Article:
The opinion of the court was delivered by: Judge Joan H. Lefkow
Ramana Puppala has filed this civil rights action against Will County, Illinois; Will County Community Health Center ("WCCHC") and the Will County Health Department ("WCHD"); Mary Coffey, chief executive officer of WCCHC; John Cicero, executive director of WCHD; and Lawrence Walsh, county executive for Will County. Puppala sues the individual defendants in their official as well as individual capacities.*fn1 Puppala claims deprivation of rights protected by the First Amendment in violation of 42 U.S.C. § 1983, conspiracy to violate First Amendment rights in violation of 42 U.S.C. § 1985, and retaliatory discharge under Illinois common law. Defendants have moved to dismiss the federal claims for failure to state a claim upon which relief may be granted and the state law claim for lack of subject matter jurisdiction. For the following reasons, defendants' motion [#16] is granted.
On January 2, 2007, WCCHC and Puppala, a physician licensed in Illinois, entered into an employment agreement, in which Puppala agreed to work for defendants as a full-time physician in obstetrics and gynecology until January 2010. Compl. ¶ 7. For this work, Puppala would receive a base annual salary of $215,200. Id. ¶ 8. The contract also required Puppala to serve as the Chairman of WCCHC's obstetrics and gynecology department for an additional $25,000 per year. Id. ¶ 9.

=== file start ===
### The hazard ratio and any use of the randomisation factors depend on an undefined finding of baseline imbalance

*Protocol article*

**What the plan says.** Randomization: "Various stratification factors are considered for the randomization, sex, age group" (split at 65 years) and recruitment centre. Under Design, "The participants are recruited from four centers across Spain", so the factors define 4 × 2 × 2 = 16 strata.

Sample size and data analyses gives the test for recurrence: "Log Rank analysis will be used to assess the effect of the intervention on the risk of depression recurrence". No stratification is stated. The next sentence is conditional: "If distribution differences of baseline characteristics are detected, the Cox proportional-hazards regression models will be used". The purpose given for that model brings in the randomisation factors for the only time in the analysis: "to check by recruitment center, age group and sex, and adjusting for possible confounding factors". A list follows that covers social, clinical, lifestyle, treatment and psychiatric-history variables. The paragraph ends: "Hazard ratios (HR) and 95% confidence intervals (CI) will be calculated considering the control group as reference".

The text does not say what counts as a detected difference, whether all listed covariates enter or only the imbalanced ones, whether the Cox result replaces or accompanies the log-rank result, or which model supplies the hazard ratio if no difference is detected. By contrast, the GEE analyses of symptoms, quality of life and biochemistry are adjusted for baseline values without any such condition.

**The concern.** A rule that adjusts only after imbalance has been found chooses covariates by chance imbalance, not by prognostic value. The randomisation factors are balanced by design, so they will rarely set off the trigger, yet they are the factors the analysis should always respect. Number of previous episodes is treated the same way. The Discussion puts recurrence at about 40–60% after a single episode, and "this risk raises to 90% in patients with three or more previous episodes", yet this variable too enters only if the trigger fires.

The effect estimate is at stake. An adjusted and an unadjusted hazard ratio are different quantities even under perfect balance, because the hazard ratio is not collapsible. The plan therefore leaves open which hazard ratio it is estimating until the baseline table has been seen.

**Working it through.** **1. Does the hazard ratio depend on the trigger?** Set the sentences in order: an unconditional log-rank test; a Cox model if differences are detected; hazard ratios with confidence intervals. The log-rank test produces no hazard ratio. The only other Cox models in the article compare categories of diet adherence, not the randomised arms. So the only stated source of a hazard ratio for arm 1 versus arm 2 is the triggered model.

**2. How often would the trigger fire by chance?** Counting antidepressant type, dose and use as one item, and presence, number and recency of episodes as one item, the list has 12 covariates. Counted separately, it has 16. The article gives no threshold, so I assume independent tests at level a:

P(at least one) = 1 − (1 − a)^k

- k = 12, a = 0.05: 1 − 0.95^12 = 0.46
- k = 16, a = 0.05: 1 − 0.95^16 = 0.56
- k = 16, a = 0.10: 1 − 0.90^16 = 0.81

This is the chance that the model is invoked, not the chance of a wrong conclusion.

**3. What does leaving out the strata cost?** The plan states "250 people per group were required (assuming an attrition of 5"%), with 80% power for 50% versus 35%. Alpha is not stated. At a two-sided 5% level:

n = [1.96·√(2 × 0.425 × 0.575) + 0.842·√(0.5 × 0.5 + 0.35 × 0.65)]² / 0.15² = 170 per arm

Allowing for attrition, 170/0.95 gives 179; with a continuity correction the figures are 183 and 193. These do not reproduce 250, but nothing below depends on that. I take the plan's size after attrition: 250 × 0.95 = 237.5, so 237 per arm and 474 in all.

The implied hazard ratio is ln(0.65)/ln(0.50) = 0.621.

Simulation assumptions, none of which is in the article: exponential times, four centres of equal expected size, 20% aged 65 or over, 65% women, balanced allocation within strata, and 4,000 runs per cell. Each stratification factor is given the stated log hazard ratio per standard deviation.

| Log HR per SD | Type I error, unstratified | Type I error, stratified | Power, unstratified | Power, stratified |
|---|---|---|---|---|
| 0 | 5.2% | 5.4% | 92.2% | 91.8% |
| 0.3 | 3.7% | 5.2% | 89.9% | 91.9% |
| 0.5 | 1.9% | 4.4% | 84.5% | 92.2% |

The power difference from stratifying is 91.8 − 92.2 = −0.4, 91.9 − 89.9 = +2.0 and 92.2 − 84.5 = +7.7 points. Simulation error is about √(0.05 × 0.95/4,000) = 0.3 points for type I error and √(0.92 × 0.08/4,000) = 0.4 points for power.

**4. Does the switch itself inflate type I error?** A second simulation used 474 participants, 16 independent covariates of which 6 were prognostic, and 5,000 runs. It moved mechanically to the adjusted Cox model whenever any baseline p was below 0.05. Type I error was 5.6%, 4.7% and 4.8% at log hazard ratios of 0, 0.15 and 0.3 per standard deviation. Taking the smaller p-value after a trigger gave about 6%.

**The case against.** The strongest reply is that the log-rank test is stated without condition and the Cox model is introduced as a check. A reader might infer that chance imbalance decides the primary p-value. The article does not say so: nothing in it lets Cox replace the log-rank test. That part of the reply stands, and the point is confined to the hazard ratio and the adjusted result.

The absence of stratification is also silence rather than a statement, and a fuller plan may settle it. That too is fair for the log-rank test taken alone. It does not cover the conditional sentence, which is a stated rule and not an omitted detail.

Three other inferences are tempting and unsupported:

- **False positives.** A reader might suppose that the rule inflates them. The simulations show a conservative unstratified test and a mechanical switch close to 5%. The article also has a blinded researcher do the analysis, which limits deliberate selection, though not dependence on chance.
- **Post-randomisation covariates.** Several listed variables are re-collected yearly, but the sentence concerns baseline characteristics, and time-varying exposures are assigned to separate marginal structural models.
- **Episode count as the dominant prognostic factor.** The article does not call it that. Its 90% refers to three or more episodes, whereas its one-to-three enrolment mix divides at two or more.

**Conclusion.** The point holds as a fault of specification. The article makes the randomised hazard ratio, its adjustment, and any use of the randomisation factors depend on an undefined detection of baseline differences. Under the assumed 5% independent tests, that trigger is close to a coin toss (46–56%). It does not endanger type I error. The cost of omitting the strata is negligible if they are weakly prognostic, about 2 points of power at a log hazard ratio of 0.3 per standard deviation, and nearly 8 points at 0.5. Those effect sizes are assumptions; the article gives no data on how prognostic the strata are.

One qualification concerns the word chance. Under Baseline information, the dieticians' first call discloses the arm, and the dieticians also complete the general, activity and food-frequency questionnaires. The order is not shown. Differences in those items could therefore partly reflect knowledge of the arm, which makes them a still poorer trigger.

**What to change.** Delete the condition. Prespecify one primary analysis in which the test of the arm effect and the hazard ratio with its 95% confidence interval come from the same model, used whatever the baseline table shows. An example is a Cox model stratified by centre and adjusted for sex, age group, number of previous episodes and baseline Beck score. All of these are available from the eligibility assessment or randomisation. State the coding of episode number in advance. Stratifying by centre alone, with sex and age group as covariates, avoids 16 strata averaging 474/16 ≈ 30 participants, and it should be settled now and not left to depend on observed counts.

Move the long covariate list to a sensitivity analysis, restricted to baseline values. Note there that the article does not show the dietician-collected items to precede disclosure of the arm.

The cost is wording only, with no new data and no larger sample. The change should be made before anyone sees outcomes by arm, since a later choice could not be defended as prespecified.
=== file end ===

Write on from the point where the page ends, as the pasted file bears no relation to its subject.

On October 27, 2008, Puppala filed suit in the Circuit Court of Illinois, Twelfth Judicial Circuit, Will County, Illinois. Id. ¶ 10.*fn3 Puppala sought damages and declaratory and injunctive relief for defendants' breach of contract. Ex. B to Compl. at 4-5, 7-8. For these violations, Puppala asked the court to terminate his employment agreement without liability to him and to award him damages. Id. On November 26, 2008, Puppala filed a supplementary motion for preliminary injunction in the same case.*fn4 Ex. A to Pl.'s Resp. at 1. In that motion, Puppala more specifically alleged that WCCHC's patient care does not comply with the appropriate medical standards. Id. at 2-3. As a remedy, Puppala asked the court to declare his employment agreement void or enjoin defendants to give him more authority under the agreement, specifically the authority to hire physicians. Id. at 6.
On December 4, 2008, an evidentiary hearing was set for January 15, 2009, and Puppala was set to testify at that hearing. Compl. ¶ 11. Defendants terminated Puppala on December 5. Id. ¶ 12. Although defendants claimed to have cause for the termination, in fact, they terminated Puppala to prevent him from testifying against WCCHC in his case and to retaliate for complaints and actions in connection with that suit. Id. ¶¶ 13-14, 28-29. This wrongful discharge was the product of repeated conversations between Coffey and Cicero, who planned to retaliate against Puppala and prevent him from testifying. Id. ¶¶ 27-29.